22 November 2022 (Updated 31 August 2023)

What’s the issue?

Estimates are a fundamental part of sustainability reporting. They are used in forward-looking information (e.g. forecasts about future planned capital investments to mitigate risks) as well as in data that is primarily historical (e.g. metrics).

Comparative information is important to users’ understanding because it allows trends to be seen. Unlike IFRS® Accounting Standards, under the general standard1 comparative information disclosed by companies will need to reflect updated estimates. Companies may need to update their estimates as a result of:

  • changes in calculation methodology;
  • changes in inputs used; or
  • availability of new data sources.

Comparative information will need to be revised for changes in estimates, but revisions related to forward-looking estimates are not required. This differs to the approach for changes in accounting estimates, under which comparatives are not revised in the financial statements.

What are the requirements?

Comparative information presented for sustainability-related metrics needs to reflect updated estimates in certain circumstances. This requirement does not apply to narrative disclosures or ‘forward-looking’ estimates. Companies are only required to update comparative information if the change is material.

When a company reports comparative information that differs from the information it reported in the previous period, it discloses:

  • the difference between the amount reported in the previous period and the revised comparative amount; and
  • why the amounts have been revised.

There are exceptions to these requirements:

  • in the first year of adoption; or
  • when a company cannot collate the required information.

Like IFRS Accounting Standards, there are separate requirements for when comparative information is updated to correct material errors, or if a metric presented is redefined or replaced.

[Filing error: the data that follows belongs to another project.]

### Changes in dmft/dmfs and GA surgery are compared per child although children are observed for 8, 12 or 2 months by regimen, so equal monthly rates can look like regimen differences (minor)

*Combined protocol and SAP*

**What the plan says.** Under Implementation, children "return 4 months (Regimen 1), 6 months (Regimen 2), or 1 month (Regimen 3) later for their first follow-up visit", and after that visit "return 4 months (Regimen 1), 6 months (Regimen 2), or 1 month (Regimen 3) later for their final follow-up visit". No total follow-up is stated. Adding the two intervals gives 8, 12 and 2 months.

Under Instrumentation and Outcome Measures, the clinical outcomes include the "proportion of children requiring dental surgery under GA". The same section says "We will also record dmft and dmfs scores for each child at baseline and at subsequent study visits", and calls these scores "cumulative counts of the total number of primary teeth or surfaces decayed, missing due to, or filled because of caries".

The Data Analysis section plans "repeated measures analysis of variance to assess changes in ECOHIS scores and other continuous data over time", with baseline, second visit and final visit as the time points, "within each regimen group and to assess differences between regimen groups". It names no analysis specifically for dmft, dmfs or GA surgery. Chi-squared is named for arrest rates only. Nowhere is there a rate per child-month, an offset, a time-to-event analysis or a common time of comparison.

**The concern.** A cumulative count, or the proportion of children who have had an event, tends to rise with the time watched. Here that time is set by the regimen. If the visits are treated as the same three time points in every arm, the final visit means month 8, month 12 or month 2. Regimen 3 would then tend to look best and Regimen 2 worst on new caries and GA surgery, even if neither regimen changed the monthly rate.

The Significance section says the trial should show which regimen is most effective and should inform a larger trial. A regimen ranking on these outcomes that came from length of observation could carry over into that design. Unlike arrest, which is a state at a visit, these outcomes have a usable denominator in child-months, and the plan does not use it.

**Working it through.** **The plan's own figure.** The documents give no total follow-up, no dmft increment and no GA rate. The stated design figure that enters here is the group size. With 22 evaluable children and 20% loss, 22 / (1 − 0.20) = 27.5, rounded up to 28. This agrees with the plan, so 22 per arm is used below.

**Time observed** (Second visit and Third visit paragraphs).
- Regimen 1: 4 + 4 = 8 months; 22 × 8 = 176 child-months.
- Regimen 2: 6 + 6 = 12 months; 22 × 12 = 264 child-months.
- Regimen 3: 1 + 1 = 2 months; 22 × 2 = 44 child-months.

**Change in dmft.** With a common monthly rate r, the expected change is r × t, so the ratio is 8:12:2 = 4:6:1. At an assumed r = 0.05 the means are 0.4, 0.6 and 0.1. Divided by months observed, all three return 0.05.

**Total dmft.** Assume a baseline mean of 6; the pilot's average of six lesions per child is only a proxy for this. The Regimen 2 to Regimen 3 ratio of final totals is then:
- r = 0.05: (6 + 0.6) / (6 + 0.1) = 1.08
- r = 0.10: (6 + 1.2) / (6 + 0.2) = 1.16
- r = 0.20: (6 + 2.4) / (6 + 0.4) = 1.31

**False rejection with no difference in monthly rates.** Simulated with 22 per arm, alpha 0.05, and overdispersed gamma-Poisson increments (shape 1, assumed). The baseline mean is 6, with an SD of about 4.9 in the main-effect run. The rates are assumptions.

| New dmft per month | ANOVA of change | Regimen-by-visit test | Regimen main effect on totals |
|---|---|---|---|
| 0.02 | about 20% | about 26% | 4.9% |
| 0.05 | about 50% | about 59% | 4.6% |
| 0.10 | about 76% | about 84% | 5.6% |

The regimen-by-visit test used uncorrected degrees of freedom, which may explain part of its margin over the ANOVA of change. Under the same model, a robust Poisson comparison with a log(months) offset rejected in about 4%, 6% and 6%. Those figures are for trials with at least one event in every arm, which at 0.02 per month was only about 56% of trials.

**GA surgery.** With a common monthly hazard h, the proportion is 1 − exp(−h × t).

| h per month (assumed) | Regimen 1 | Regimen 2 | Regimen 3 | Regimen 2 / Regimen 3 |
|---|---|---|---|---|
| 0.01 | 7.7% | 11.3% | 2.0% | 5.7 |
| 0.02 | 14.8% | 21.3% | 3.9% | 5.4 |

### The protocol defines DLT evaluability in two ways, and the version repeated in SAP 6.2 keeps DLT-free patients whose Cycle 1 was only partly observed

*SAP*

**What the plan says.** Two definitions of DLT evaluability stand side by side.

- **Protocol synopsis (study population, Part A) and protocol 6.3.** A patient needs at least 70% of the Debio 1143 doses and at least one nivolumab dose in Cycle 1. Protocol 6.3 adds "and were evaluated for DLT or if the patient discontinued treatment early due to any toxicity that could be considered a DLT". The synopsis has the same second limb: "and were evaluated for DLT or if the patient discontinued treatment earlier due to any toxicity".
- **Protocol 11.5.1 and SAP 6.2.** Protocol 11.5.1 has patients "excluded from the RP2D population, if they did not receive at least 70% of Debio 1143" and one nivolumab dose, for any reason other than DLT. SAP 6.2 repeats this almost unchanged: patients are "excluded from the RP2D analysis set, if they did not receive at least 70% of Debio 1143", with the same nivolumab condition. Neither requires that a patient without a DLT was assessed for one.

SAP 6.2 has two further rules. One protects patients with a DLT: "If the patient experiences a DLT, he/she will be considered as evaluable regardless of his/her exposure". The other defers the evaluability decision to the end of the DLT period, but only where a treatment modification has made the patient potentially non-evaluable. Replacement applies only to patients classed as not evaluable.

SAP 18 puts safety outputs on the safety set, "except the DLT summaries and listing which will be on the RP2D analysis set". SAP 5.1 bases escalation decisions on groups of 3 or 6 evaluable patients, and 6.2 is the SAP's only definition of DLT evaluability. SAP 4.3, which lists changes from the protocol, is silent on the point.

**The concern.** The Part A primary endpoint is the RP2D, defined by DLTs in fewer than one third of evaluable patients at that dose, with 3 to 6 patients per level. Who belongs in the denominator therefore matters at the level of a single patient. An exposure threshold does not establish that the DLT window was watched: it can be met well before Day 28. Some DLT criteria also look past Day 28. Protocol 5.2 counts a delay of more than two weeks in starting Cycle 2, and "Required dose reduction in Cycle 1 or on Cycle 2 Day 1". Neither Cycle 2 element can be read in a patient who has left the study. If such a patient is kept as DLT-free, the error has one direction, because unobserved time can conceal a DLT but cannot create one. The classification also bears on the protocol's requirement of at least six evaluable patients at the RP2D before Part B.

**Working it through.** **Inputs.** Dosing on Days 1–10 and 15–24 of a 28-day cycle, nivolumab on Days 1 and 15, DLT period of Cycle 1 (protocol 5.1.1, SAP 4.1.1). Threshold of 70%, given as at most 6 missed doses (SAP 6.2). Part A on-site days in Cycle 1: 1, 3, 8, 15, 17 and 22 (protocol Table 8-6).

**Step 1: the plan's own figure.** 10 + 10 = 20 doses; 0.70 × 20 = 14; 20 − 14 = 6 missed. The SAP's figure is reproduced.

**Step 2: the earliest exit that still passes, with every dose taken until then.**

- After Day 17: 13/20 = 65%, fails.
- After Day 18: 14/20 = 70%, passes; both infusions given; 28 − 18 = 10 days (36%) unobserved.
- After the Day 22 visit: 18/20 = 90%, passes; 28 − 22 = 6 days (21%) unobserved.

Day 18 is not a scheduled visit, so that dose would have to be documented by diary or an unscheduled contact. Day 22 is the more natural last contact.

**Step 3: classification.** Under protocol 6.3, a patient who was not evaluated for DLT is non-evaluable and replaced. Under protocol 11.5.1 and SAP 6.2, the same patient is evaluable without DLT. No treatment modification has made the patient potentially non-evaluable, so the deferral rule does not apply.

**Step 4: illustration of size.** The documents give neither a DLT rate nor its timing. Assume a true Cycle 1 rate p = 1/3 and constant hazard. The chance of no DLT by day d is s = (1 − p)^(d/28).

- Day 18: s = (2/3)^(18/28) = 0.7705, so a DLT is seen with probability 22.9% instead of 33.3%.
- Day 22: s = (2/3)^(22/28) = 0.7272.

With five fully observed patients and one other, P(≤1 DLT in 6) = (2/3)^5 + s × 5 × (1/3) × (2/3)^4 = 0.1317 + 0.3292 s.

What’s the impact?

Companies do not need to recalculate comparative information for every metric presented – but they do need to understand the impacts from changes in estimates used to prepare current-year information.

Revising comparative information to reflect certain updated estimates allows users to compare current-period amounts and those reported in the prior period, based on a consistent basis of estimation while avoiding introducing hindsight bias by updating forward-looking information.

Companies need to consider the practical implications that revising comparatives may have – e.g. on systems or where metrics are linked to remuneration.

Actions for management

  • Read our guide for more on the requirements on updating estimates.
  • Once you are familiar with the types of metrics that you will present, identify your most sensitive estimates and understand what may cause them to change.
  • Assess whether you have processes, systems and controls in place to monitor and capture changes in your estimates and deal with the practical consequences of revising comparatives.

1 IFRS S1 General Requirements for Disclosure of Sustainability-related Financial Information.

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